By David Kenny
Flight instructors have to walk a fine line, particularly with late-stage or certificated students. They have to let the student fly the aircraft, preferably without displaying the conspicuous eagerness to seize the controls that can undermine a low-time pilot’s confidence. But the CFI also must be pilot in command. Bearing ultimate responsibility for the safety of the flight means staying alert and watchful even with students who shouldn’t need any help, particularly when there isn’t much margin for error.
Just before noon on May 22, 2008, a Grumman American AA-1C entered an accelerated stall, crashed into a parked trailer, and caught fire immediately after takeoff from Northeast Philadelphia Airport. The flight instructor and student pilot were killed. They had been doing touch-and-goes on Runway 33 as the last tune-up before the student’s private pilot checkride.
Mastering Takeoffs and Landings Safety Advisor
Takeoffs and Landings Safety Video Series
Essential Aerodynamics: Stalls, Spins, and Safety online course
Previous circuits had been in left traffic, but two other aircraft had been vectored into a right pattern for the same runway, and a helicopter on its east side was waiting to depart to the west. With the AA-1C on final approach, the tower controller directed the helicopter pilot to hold his position for landing traffic. After the Grumman touched down, the controller advised the helicopter pilot that the airplane would be making a left downwind departure, and cleared him to take off. The Grumman went from “touch” to “go” as the helicopter climbed out, and the tower instructed the airplane to “make right traffic.”
Neither the student nor the CFI acknowledged this instruction, but the tower controller, the helicopter pilot, and a witness preflighting another airplane all saw the Grumman start banking to the right. It was only about 200 feet above the ground, well below the normal altitude for the crosswind turn. The helicopter pilot thought that the turn looked uncoordinated and the rate of climb was slow. The witness on the ground noted the Grumman’s high angle of attack before it began to bank. The bank angle, initially shallow, steepened to 30 degrees before the right wing dropped in an apparent stall and the airplane disappeared. A plume of smoke appeared five seconds later.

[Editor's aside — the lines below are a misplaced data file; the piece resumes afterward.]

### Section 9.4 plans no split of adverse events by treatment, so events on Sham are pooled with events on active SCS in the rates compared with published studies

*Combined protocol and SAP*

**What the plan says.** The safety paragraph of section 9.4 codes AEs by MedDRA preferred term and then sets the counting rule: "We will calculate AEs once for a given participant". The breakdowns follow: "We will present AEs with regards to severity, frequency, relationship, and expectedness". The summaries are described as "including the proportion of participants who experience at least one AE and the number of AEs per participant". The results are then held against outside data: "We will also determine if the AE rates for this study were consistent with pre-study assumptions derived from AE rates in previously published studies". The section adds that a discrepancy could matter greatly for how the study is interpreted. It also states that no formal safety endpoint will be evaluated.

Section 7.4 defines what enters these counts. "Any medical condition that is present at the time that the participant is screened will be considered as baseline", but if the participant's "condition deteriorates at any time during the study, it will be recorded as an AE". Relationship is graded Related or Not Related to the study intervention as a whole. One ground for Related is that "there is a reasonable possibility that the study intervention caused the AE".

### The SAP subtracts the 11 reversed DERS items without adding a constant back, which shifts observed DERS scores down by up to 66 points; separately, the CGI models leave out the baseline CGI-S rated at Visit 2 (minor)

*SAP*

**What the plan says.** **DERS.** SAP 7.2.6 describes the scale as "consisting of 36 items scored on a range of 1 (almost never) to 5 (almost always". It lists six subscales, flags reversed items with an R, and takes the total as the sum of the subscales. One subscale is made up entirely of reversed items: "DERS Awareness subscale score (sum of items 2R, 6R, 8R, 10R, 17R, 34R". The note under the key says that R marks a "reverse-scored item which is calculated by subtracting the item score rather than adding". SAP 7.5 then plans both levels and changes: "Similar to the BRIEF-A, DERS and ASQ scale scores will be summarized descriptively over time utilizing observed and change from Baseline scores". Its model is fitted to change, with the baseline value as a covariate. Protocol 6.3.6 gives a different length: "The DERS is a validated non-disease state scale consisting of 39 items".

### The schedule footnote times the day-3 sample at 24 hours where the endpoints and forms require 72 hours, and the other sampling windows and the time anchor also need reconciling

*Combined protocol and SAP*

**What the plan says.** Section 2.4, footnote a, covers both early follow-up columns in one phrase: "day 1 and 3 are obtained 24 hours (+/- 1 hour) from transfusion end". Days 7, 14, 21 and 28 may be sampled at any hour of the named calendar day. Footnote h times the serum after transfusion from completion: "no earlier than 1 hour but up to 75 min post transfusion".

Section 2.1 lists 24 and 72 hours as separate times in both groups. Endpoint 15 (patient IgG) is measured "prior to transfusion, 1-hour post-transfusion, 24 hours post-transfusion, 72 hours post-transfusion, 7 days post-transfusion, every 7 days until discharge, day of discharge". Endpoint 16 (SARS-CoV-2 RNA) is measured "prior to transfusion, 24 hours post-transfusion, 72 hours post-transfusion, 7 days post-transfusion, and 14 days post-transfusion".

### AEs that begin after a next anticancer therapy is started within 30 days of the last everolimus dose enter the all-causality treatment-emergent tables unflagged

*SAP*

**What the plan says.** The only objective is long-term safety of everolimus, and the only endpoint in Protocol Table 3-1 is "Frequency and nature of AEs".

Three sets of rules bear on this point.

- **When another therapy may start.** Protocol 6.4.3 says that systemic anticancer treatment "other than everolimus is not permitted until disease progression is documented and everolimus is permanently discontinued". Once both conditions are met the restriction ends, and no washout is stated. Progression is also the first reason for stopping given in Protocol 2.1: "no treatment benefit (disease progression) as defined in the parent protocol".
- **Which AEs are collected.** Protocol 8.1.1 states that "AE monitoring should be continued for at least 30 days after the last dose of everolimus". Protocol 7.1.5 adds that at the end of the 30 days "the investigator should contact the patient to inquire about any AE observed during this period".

A security camera at a warehouse captured the last five seconds of the flight, in which the airplane reversed course in a 90-degree bank before its right wing struck the trailer. The fire almost completely consumed the wreckage, but investigators were able to confirm continuity of the flight controls and compression and valve continuity in the three cylinders that weren’t destroyed by impact. The damage to the propeller suggested that it had been turning when it struck.
The CFI had more than 1,600 hours of flight experience, half of it in AA-1Cs. The student had logged 87 hours, all in that same model. Having been signed off for his checkride, he had certainly flown solo in the traffic pattern, the practice area, and cross-country. At that stage of training, his instructor wouldn’t have expected to do much more than sit back and offer pointers. When the student made a critical error at 200 agl, he wasn’t poised to grab the flight controls in time to avert disaster.
If the student—perhaps task-saturated from trying to fine-tune his landings in the busy airport environment—reacted to ATC’s unexpected instruction to change direction by starting to bank prematurely, unintentionally adding more back pressure, the CFI had little time to recognize and prevent the impending stall. And once it developed, a stall at 200 agl might well have been unrecoverable—especially with one wing low and the airplane uncoordinated.
Successful students earn their instructors’ confidence. It’s up to the instructor not to let confidence devolve into complacency.